Question: A few days ago, I started using an electric toothbrush and my teeth and gums started bleeding in one area in particular. Is it normal for the rotations of the toothbrush to cause bleeding around the teeth or gums? Answer: Sorry to hear that your gums are bleeding, but I’m glad that you noticed this. In general, bleeding gums are an indicator for gum disease. You might hear your dentist call this “bleeding upon provocation.” In other words, gums should not bleed when you push on them, floss, or brush them. I tell my patients to brush and floss more if their gums are bleeding — not less.
In your case, an inexpensive, low-quality toothbrush can abrade the gums and make them bleed and even prematurely wear tooth structure away. I would immediately start flossing twice a day for a period of six weeks and brush three times a day with a high-quality electric toothbrush. What do I mean by high quality? Anything that Oral-B or Sonicare makes fits this standard. A great solution is the $25 Oral-B Precision Clean, which I buy for my daughters to use.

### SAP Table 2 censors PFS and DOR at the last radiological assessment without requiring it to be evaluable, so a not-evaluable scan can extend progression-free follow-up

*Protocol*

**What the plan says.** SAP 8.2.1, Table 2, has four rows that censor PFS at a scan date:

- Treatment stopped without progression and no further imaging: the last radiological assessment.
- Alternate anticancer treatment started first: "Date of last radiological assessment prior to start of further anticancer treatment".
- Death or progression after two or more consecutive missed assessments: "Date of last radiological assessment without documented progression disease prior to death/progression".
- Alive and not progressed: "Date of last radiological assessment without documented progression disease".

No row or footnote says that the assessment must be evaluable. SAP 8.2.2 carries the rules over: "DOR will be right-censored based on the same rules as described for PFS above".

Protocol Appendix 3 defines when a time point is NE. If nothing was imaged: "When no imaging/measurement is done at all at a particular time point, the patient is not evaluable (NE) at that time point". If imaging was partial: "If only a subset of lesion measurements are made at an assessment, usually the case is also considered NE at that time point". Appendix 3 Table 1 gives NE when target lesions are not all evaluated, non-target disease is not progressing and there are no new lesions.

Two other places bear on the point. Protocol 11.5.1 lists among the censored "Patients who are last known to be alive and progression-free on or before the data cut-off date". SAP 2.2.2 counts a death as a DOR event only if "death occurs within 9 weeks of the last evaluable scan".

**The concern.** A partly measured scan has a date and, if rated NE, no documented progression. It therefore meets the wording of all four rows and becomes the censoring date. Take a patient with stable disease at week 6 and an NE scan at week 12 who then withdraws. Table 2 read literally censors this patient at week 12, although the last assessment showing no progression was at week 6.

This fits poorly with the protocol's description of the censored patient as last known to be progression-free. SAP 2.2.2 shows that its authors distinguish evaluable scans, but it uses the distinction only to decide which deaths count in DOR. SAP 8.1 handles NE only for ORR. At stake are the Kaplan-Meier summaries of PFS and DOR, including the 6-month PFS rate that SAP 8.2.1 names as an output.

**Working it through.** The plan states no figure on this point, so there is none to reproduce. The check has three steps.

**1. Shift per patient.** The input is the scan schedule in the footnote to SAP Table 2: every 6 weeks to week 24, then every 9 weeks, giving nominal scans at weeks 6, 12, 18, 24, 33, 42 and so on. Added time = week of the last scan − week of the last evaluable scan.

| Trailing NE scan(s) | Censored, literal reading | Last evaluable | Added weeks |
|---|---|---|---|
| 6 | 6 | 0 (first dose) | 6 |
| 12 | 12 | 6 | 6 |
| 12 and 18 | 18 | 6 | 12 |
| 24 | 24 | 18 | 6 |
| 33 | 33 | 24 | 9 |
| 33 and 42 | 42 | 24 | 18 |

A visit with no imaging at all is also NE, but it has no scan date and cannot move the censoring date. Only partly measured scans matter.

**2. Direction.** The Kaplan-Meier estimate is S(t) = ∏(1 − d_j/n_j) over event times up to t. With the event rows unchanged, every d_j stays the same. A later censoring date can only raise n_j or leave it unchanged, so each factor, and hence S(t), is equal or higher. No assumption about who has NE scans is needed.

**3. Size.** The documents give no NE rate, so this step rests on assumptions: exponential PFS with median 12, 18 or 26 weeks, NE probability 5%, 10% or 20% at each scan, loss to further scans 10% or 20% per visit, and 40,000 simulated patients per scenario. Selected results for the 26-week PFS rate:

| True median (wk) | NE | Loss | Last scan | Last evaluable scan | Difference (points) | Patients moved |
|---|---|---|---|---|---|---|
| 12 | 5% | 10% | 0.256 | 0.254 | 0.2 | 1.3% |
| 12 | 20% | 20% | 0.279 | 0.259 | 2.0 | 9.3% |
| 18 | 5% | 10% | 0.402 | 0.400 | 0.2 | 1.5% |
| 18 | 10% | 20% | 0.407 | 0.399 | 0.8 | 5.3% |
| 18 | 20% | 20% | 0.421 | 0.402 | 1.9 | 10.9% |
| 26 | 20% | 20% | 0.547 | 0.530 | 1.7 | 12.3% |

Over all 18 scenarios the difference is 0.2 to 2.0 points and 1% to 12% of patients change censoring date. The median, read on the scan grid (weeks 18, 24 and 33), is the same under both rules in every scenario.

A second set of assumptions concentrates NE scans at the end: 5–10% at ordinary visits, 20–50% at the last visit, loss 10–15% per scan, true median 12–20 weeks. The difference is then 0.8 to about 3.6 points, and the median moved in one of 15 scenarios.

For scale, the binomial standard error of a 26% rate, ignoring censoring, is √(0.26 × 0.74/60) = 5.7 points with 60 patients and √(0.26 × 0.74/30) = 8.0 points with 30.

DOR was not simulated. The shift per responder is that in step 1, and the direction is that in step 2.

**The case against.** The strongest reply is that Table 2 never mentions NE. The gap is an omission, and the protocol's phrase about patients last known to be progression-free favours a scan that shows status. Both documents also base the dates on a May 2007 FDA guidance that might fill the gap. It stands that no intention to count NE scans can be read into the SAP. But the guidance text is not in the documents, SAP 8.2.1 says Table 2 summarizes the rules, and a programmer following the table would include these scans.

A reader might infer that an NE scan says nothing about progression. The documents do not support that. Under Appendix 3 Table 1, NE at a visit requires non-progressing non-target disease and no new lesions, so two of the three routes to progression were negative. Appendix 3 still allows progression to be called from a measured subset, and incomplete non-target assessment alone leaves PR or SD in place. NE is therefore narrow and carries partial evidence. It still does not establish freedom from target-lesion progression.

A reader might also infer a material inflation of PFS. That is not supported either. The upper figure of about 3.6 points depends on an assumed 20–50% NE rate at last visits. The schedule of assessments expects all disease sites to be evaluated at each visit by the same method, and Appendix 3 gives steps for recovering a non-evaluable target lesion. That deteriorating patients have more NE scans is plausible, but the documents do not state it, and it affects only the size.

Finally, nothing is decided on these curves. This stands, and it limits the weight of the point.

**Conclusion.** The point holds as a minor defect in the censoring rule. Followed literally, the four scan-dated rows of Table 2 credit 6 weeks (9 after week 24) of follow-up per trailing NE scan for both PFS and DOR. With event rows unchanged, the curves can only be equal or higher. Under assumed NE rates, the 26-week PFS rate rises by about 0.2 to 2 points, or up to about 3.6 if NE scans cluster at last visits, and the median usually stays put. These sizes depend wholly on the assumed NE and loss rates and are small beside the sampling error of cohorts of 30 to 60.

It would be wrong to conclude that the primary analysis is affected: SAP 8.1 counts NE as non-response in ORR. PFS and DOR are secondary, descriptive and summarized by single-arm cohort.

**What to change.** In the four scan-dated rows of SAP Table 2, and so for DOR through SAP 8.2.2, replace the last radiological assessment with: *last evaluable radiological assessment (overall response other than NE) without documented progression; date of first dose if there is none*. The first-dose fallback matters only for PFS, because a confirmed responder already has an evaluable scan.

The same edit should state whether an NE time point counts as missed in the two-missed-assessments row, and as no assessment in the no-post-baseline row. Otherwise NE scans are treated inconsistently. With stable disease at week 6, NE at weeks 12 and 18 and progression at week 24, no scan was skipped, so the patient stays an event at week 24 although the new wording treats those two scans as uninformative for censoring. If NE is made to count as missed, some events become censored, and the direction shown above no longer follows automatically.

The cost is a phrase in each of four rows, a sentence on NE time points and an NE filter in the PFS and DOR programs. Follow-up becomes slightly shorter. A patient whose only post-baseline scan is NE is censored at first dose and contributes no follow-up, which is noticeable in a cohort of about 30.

Your question demonstrates a viable concern that everyone should have; when your gums bleed, there is a major health issue! Many of my patients see blood when they floss and are turned off from flossing altogether. As I said before, bleeding means you need to floss more!
In some cases, bleeding gums aren’t necessarily an indication of gum disease. Other causes of bleeding gums include pregnancy, cancer, alcoholism, deficiency of vitamins B12 and C, and others. But an electric toothbrush, used properly, shouldn’t be one of them.
I recommend scheduling an appointment to have your teeth cleaned (every six months is the standard) and getting in the habit of brushing after every meal and flossing daily.
Mark Burhenne DDS
What is your experience with bleeding gums and electric toothbrushes? Join the discussion and leave a comment below!